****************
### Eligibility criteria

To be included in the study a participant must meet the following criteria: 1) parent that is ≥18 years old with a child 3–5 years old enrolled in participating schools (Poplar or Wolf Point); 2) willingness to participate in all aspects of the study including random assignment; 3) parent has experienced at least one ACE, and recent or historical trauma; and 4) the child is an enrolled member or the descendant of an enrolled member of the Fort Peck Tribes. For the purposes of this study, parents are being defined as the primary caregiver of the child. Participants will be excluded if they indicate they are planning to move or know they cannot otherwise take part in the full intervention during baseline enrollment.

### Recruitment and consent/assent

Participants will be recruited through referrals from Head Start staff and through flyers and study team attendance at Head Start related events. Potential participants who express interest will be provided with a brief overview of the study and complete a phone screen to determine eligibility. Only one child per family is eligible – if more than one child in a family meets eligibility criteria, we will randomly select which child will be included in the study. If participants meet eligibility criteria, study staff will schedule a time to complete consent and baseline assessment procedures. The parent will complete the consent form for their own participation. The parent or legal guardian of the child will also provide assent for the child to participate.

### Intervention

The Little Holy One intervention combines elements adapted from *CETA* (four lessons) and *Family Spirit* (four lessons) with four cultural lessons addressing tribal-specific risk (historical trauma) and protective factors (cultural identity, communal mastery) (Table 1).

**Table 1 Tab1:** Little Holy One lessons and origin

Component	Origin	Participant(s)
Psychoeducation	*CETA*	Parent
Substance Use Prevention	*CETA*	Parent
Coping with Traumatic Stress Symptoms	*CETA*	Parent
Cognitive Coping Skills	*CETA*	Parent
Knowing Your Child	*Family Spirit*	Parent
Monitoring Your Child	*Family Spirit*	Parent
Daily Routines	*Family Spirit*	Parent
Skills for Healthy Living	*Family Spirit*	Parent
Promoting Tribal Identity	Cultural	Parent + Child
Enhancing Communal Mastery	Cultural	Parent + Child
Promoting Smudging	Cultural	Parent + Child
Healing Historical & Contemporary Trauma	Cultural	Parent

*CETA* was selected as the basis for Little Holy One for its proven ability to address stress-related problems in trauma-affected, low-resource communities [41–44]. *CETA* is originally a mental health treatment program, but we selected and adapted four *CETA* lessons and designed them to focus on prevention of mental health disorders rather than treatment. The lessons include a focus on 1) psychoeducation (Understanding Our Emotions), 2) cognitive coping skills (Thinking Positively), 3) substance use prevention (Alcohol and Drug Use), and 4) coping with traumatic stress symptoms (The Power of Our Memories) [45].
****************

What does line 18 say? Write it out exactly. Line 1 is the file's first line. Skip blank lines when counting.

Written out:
Enhancing Communal Mastery	Cultural	Parent + Child